Chronicling Nolan Patrick’s second act surge
Lots to like here, folks
Close your eyes—wait no. Not actually. I didn’t mean that. Figuratively. Close your eyes figuratively but keep reading what I’m saying.
Think back. It’s about 10pm on April 29th. It’s no usual Saturday night. Twitter is on fire. The Flyers have just made a historic jump in the draft lottery. Judging by the odds heading into the night, it was thought they would, most likely, be picking 13th. Now, they’re picking second.
Excitement takes over the city as we move into weeks of Nico vs. Nolan debate. We’re dipping into stats. We’re watching the combine. We’re digging through scouting reports. We’re even judging hair as the big day draws nearer still.
It’s a buzz through the city. It’s an electric current jumping straight through the airwaves. And it’s the big day and, well, you know the rest…
Raise your hand if you were at our draft party 🖐️— Broad Street Hockey (@BroadStHockey) July 9, 2017
If not, here was the mood moments before Nolan Patrick became a Flyer... pic.twitter.com/dyfCUvYoqR
So, in the end, it was Nolan (but this is only just the start of the story).
We might recall the drama that followed--news of surgery just before the draft that would sideline him for development camp. The face infection that delayed his return even further. But the boy is resilient, and summer finally saw his debut on Flyers ice. And we were off to the races.
The start of training camp feels like a lifetime ago, in a lot of ways. Claude Giroux was still a center. There were still questions on Sean Couturier’s ceiling. Heck, we still thought Jori Lehtera’s St. Louis numbers might be sustainable. The expectations for the season were high. On paper, the Flyers stood to make a big step forward, and at the center of it? Philadelphia’s newest darling, looking to make the team out of camp.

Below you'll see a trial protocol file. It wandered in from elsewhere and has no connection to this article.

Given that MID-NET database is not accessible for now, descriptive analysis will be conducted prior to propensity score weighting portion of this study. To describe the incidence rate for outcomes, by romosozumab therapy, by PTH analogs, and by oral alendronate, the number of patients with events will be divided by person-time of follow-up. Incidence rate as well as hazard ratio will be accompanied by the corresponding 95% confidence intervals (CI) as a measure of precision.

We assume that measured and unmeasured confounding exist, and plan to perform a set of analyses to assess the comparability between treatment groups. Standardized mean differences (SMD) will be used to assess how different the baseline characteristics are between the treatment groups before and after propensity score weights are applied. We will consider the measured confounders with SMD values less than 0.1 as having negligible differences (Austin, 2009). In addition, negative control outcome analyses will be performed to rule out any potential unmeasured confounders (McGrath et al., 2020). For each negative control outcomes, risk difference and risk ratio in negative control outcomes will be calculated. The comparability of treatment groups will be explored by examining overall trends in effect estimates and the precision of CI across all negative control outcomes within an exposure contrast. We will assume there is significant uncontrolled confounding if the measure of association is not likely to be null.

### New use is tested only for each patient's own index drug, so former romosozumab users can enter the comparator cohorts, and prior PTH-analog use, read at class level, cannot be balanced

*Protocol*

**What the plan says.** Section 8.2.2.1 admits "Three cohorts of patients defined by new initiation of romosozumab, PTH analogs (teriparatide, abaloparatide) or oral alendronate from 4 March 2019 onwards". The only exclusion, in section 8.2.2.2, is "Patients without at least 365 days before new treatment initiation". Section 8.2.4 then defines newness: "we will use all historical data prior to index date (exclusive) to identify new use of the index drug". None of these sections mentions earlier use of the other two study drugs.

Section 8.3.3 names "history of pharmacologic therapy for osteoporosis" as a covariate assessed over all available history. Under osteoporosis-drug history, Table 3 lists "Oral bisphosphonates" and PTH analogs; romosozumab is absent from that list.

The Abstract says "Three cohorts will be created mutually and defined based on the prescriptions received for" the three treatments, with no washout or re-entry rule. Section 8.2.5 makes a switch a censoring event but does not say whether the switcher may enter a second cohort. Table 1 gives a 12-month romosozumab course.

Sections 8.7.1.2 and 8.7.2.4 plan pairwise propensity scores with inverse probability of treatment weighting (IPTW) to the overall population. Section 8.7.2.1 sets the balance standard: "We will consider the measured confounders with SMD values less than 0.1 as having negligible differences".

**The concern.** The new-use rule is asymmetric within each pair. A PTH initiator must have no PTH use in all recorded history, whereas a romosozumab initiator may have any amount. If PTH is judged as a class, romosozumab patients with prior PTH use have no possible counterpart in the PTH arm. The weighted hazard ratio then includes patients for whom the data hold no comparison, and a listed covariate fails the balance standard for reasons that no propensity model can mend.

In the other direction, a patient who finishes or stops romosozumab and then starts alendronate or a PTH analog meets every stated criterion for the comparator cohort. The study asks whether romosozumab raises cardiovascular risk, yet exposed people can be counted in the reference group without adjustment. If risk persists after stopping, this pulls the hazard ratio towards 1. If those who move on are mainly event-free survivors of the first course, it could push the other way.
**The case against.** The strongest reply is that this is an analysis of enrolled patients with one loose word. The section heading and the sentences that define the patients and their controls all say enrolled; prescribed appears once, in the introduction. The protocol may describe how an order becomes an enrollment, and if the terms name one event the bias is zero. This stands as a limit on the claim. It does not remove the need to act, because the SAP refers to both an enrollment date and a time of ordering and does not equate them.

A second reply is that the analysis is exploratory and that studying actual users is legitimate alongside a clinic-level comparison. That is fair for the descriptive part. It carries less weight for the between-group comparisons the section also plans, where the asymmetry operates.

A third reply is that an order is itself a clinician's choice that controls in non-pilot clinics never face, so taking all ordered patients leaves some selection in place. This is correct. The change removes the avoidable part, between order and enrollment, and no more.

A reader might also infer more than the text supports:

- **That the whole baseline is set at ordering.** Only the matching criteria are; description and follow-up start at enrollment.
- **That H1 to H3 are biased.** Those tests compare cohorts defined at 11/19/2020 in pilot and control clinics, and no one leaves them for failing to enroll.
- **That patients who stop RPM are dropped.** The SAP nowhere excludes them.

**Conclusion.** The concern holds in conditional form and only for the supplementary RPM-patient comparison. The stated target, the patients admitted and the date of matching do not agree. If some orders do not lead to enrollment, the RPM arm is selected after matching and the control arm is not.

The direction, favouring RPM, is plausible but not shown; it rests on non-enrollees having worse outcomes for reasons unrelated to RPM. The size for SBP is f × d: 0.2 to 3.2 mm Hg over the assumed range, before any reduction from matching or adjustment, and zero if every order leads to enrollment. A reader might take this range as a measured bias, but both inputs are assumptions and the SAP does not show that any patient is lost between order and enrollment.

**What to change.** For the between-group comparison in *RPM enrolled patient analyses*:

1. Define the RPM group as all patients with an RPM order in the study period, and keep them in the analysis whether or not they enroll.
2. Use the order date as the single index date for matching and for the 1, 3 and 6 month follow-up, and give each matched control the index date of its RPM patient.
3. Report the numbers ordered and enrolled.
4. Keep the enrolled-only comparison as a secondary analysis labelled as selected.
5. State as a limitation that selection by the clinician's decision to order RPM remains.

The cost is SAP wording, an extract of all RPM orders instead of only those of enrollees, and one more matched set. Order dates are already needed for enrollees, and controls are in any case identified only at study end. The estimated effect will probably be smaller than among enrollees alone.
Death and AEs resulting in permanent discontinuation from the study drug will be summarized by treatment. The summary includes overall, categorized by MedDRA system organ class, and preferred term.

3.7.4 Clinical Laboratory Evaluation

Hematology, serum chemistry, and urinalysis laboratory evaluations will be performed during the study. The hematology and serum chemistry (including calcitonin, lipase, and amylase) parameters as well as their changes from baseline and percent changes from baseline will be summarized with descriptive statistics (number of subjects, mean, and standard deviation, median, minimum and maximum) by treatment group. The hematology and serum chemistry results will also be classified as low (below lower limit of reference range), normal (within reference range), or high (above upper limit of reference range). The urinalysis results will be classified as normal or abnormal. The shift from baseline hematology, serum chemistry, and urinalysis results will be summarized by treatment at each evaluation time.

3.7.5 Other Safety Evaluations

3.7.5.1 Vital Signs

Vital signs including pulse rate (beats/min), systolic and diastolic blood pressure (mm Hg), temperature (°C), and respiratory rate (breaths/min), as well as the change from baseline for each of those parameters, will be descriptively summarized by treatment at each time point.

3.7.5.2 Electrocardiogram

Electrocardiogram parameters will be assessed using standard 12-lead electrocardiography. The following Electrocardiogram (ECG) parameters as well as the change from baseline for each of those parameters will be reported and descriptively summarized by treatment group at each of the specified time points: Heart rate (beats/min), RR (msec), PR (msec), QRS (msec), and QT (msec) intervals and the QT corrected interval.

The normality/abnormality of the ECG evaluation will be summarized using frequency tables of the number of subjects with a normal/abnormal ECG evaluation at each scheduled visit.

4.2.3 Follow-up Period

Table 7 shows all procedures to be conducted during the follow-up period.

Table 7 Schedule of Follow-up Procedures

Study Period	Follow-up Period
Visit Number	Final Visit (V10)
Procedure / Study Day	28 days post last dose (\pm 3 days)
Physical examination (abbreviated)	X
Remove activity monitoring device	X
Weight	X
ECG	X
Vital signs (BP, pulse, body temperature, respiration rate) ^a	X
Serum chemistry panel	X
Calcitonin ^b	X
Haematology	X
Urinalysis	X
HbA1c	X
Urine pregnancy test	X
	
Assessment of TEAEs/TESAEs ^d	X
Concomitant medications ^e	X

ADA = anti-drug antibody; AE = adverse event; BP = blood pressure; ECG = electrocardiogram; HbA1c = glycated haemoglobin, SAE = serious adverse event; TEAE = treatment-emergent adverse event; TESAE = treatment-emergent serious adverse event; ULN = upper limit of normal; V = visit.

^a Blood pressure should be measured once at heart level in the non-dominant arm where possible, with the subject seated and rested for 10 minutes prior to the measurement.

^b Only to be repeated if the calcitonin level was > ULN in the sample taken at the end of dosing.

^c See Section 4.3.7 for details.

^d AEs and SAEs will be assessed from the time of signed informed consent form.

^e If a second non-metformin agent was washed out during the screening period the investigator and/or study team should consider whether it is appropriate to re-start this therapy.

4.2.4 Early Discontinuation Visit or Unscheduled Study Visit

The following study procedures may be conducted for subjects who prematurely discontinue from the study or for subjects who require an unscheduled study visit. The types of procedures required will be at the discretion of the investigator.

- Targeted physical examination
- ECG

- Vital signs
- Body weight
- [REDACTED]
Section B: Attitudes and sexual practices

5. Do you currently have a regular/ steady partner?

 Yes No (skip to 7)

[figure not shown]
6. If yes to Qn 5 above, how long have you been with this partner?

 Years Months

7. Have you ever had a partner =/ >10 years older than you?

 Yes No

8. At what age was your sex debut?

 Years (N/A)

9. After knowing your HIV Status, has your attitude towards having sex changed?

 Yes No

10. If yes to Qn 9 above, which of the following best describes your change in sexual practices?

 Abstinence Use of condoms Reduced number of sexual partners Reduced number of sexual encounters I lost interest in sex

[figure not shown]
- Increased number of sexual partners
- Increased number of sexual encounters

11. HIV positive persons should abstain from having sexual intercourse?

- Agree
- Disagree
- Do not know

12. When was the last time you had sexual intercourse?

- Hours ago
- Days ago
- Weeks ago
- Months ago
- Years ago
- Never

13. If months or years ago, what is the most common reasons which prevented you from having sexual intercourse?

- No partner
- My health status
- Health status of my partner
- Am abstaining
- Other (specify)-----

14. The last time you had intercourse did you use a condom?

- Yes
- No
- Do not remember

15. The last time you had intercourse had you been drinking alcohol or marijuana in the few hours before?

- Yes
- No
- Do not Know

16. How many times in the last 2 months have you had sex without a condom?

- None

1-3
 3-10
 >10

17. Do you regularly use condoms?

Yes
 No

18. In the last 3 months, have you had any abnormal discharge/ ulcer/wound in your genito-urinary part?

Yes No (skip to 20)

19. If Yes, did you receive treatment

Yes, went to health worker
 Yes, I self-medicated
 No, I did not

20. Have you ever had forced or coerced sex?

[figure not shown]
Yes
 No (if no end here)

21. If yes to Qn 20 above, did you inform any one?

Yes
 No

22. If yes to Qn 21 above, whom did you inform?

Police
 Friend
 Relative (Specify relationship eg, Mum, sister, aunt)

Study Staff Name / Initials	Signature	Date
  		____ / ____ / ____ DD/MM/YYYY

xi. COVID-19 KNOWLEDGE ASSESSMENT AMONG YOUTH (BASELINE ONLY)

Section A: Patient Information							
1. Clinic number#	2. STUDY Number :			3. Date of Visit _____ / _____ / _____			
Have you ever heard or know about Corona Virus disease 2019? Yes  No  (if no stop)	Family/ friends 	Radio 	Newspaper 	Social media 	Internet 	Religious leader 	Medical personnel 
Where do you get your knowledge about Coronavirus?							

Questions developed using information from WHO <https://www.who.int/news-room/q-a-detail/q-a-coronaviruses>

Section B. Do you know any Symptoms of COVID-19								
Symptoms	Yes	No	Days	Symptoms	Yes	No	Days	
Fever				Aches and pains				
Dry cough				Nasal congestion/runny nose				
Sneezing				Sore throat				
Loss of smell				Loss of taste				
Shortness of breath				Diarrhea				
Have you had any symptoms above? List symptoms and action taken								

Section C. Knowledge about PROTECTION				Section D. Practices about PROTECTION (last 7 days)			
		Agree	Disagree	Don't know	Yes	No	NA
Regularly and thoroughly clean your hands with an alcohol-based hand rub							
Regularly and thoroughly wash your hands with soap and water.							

And, after putting up a solid preseason run and doing just that, hope alighted, and they were well near astronomical. But what exactly were we expecting from our former second overall pick? Where were those expectations coming from?
Part of these high hopes stretch all the way back to his 2015-16 season, when he scored 102 points as an underager and helped to lead his team to a WHL title, and turned a lot of heads in the process. Eyes were peeled, figuring he must be primed to make an even bigger splash in his draft year. But, rather, what happened was something of a hiccup.
In his draft season, Patrick spent some time out with the core muscle injury that had been plaguing him, and recovering from the subsequent surgery that was meant to correct it. As such, he was only able to play 33 games in the 2016-17 season, but during this time, he was still able to put up 20 goals and 26 assists for 46 total points (a 1.39 points per game pace).
As such, the mentality of “this year’s the year,” the assurance of a bounce-back season, in whatever the context, crept up with force. The player who scored 102 points at just 17 years old was sure to make a triumphant return. Right?
Well, he was certainly expected to. His over/under in our own BSH pre-season predictions game was set at 37.5 points, in which six out of eight respondents projected him to come close to or exceed that figure. So too was the feeling on the pre- and early-season podcast, where the crew (with the exception of Charlie, who was less optimistic) thought he stood to crack 40 points this season, if given the proper context. So, given those high hopes (perhaps too high, even) the feeling of soft-disappointment that lingered around the completion of the first third or so of the season is understandable.